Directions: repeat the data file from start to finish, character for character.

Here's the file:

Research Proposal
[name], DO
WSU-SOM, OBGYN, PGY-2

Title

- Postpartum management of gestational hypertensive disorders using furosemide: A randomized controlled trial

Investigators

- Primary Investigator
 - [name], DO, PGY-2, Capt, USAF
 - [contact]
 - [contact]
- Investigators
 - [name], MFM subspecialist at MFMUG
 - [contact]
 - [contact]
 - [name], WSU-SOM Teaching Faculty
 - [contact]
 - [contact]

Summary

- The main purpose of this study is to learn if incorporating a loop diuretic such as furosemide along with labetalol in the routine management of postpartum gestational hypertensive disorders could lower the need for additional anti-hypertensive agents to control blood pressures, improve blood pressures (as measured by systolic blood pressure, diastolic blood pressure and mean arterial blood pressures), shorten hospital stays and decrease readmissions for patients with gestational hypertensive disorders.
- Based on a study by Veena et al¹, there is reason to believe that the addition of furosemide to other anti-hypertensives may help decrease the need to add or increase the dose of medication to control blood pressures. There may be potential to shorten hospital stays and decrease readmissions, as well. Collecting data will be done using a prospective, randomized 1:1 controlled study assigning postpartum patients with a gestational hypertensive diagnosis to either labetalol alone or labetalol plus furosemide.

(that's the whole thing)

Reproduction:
Research Proposal
[name], DO
WSU-SOM, OBGYN, PGY-2

Title

- Postpartum management of gestational hypertensive disorders using furosemide: A randomized controlled trial

Investigators

- Primary Investigator
 - [name], DO, PGY-2, Capt, USAF
 - [contact]
 - [contact]
- Investigators
 - [name], MFM subspecialist at MFMUG
 - [contact]
 - [contact]
 - [name], WSU-SOM Teaching Faculty
 - [contact]
 - [contact]

Summary

- The main purpose of this study is to learn if incorporating a loop diuretic such as furosemide along with labetalol in the routine management of postpartum gestational hypertensive disorders could lower the need for additional anti-hypertensive agents to control blood pressures, improve blood pressures (as measured by systolic blood pressure, diastolic blood pressure and mean arterial blood pressures), shorten hospital stays and decrease readmissions for patients with gestational hypertensive disorders.
- Based on a study by Veena et al¹, there is reason to believe that the addition of furosemide to other anti-hypertensives may help decrease the need to add or increase the dose of medication to control blood pressures. There may be potential to shorten hospital stays and decrease readmissions, as well. Collecting data will be done using a prospective, randomized 1:1 controlled study assigning postpartum patients with a gestational hypertensive diagnosis to either labetalol alone or labetalol plus furosemide.